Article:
General principles in the law of damages : their uniform application to contract, tort and equity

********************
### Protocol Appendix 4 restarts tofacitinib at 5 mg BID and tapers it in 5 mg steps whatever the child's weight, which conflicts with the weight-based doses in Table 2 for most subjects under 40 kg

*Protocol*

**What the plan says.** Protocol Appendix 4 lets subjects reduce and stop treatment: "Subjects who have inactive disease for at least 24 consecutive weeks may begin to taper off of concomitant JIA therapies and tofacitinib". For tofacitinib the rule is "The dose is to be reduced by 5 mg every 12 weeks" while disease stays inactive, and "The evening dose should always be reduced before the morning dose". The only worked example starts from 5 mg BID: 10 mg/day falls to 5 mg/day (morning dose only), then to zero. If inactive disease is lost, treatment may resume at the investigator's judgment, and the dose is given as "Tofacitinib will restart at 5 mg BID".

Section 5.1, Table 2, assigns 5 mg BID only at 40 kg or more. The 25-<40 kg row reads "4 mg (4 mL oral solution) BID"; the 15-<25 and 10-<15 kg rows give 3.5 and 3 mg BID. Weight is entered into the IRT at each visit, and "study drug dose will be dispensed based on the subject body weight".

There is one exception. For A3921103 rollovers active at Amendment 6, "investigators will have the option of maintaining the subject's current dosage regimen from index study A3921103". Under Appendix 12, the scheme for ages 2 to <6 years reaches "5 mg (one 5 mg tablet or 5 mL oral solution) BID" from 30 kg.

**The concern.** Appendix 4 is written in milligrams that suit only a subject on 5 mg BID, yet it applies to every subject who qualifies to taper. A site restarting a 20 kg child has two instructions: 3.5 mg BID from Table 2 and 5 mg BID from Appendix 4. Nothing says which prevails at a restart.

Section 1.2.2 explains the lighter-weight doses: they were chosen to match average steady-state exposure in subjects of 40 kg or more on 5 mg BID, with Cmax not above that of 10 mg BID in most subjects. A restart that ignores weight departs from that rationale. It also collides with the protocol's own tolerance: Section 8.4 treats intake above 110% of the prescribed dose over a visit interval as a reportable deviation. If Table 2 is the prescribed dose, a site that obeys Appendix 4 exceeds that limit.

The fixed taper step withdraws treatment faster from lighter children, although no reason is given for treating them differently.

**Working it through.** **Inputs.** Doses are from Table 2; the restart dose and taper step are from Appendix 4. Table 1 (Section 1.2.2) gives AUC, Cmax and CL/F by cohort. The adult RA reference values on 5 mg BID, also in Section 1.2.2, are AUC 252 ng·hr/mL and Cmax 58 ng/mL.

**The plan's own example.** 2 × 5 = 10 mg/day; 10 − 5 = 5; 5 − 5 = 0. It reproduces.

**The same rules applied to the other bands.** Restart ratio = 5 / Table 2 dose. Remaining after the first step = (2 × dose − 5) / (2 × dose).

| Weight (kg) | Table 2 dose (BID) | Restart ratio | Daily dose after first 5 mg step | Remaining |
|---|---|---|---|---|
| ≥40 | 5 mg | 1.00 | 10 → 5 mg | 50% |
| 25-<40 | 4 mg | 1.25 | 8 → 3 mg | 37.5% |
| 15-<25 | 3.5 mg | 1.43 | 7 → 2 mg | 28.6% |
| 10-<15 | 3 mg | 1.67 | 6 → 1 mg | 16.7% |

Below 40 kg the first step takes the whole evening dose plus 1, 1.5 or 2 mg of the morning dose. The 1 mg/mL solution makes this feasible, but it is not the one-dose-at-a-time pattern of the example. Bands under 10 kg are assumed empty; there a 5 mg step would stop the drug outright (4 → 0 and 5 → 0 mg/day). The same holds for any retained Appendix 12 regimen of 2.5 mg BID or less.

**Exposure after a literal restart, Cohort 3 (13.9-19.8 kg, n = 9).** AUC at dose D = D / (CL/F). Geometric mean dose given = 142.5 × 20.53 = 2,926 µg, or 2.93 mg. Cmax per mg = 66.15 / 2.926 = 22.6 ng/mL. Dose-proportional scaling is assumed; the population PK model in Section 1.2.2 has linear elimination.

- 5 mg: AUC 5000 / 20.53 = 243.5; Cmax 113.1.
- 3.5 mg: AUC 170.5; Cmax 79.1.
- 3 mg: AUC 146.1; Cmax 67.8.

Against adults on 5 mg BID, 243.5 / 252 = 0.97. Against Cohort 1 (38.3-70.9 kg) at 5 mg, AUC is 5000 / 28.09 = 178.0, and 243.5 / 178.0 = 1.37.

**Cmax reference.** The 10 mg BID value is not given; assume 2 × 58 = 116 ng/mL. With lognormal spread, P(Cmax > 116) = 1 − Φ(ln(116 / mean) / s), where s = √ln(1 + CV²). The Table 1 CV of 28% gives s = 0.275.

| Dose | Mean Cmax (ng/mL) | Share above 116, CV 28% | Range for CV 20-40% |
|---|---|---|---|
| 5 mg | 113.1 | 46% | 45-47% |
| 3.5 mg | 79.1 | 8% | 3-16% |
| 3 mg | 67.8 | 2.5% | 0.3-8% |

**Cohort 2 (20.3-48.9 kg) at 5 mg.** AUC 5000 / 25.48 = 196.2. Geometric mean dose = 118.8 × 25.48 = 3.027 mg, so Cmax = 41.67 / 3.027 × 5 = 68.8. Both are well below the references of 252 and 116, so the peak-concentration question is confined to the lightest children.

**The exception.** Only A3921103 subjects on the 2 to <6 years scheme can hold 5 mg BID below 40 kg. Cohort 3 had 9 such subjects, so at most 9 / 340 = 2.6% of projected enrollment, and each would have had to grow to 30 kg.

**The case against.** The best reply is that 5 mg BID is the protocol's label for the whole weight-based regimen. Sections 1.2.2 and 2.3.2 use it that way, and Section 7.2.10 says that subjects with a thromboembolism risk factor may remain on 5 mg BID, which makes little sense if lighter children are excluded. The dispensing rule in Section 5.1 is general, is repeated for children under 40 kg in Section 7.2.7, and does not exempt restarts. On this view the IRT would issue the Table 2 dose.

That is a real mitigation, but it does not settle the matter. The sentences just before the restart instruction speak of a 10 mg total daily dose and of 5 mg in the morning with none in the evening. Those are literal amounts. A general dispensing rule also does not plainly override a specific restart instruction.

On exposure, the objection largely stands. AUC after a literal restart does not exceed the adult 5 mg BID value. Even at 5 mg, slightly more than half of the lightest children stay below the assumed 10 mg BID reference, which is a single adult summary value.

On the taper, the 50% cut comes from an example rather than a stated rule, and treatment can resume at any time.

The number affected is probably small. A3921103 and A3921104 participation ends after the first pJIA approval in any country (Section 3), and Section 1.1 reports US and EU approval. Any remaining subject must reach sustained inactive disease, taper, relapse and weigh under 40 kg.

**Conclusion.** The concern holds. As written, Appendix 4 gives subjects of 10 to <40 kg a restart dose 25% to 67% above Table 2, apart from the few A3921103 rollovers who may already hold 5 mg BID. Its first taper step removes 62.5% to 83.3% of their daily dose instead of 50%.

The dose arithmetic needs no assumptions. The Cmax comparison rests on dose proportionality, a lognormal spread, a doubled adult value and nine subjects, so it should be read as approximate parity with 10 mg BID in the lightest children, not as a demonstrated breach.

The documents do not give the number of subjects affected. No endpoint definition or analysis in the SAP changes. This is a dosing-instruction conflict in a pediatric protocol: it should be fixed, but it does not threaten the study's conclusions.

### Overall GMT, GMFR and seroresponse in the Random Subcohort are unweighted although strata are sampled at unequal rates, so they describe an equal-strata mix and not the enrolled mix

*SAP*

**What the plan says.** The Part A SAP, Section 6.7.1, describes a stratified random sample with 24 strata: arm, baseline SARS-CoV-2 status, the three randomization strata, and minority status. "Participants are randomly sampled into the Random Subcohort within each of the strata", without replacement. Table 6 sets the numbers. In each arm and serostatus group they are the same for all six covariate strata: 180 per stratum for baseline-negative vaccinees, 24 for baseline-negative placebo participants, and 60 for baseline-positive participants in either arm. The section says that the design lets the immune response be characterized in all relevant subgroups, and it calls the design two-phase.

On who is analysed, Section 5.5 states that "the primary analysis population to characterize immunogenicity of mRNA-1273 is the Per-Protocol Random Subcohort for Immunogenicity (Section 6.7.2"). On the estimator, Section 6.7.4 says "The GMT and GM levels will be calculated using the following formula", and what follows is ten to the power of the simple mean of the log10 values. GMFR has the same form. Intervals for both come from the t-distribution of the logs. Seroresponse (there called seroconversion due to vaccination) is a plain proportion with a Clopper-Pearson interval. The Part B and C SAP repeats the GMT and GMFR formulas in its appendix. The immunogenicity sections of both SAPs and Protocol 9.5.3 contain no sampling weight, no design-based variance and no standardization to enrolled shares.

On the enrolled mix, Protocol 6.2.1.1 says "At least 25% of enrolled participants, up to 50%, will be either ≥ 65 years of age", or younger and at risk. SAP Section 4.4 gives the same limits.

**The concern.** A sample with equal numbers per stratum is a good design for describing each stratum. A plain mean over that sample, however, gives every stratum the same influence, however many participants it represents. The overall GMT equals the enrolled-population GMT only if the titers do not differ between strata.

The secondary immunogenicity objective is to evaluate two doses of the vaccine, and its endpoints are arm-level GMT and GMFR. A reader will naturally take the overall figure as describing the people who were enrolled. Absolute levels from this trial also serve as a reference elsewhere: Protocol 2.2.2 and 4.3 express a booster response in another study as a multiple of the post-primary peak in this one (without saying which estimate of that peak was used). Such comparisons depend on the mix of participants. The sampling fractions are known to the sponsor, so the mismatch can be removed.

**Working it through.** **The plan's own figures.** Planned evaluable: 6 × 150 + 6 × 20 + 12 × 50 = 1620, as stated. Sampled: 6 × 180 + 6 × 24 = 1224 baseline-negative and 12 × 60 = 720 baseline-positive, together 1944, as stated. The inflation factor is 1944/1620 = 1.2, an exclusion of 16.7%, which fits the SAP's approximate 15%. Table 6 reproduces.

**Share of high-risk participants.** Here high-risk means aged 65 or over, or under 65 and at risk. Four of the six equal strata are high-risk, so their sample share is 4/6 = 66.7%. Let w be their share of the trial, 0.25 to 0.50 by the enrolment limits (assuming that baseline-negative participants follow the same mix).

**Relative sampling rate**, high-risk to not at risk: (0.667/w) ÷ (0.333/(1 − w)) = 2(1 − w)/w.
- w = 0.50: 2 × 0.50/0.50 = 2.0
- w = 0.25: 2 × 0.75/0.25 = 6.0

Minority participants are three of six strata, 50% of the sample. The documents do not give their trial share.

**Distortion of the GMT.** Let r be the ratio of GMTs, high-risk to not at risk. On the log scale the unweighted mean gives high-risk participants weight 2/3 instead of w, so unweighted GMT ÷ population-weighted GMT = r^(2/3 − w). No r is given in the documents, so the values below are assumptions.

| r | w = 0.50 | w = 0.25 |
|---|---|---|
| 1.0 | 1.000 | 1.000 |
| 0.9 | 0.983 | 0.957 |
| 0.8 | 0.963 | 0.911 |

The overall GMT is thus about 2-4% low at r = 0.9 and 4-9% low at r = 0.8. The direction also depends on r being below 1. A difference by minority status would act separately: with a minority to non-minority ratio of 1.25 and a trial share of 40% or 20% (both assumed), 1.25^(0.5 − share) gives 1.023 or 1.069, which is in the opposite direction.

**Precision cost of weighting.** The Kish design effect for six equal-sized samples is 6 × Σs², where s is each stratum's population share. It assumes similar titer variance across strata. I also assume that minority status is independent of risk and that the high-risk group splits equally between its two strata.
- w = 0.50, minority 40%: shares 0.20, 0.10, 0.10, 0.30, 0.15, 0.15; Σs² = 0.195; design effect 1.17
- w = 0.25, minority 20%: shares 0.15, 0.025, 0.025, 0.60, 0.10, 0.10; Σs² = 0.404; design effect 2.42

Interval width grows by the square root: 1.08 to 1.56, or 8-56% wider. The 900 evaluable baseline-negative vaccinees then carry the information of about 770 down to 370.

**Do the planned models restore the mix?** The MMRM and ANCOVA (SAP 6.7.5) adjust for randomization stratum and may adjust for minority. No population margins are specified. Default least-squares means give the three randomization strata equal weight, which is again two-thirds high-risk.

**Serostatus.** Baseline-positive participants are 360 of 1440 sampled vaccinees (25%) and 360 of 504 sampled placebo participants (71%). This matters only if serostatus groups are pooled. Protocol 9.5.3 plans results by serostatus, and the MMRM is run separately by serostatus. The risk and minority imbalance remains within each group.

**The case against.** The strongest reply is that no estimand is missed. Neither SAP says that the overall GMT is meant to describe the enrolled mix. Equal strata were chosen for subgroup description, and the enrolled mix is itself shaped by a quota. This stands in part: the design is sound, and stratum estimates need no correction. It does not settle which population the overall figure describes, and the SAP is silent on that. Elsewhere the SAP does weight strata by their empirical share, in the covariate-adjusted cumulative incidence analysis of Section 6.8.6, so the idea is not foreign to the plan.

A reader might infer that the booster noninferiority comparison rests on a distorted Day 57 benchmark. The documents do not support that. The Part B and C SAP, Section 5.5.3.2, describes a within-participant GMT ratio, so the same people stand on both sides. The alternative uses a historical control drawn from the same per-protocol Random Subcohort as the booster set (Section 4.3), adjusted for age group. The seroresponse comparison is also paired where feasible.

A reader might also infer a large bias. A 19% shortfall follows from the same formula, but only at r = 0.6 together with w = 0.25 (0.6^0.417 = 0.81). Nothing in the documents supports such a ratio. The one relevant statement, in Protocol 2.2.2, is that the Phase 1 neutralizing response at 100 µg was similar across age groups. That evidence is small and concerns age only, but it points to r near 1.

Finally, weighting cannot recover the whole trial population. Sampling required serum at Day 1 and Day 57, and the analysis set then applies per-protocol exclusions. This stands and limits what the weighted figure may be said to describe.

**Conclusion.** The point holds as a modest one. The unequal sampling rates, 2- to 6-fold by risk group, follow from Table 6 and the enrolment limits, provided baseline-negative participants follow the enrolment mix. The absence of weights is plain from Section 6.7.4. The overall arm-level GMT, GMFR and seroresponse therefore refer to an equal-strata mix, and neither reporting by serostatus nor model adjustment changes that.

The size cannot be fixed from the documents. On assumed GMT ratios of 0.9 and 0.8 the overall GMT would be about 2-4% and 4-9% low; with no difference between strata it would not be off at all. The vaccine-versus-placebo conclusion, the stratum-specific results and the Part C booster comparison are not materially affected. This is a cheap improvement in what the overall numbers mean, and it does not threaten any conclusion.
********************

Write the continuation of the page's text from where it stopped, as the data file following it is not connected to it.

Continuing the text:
The rules governing the measure of monetary remedies in contract, tort and equity differ largely between the three areas. This thesis discusses the differences in relation to four issues. The first issue is remoteness of damage. Liability in negligence and many other torts is limited to loss that could, at the time of the tortious act, be foreseen as possible. Contract goes further and limits liability to loss that could, at the time of the contract, be contemplated as not unlikely. Equitable liability is not limited by remoteness considerations. The second issue is non-pecuniary loss. While tort shows a generous attitude towards the compensation of such loss, contract compensates non-physical distress and loss of reputation only where the prevention of such loss was "the object" of the contract broken. Authority for equity is sparse. The third issue is contributory negligence. Unreasonable conduct on the claimant's part that contributes to the occurrence of the wrong or the ensuing loss leads to a proportionate reduction in liability by virtue of the Law Reform (Contributory Negligence) Act 1945 in tort and in contractual actions for the breach of a duty of care co-extensive in contract and tort. Contributory negligence has no effect in other instances of contractual liability or in equity. The final issue is exemplary or punitive damages. They are presently confined to three categories of tortious behaviour: abuse of power by public servants, profit-seeking behaviour and statutory authorisation. The differences between contract, tort and equity generate problems where a claim can be based on more than one cause of action. This thesis challenges the present differences in relation to the four issues mentioned and suggests a uniform regime in each case.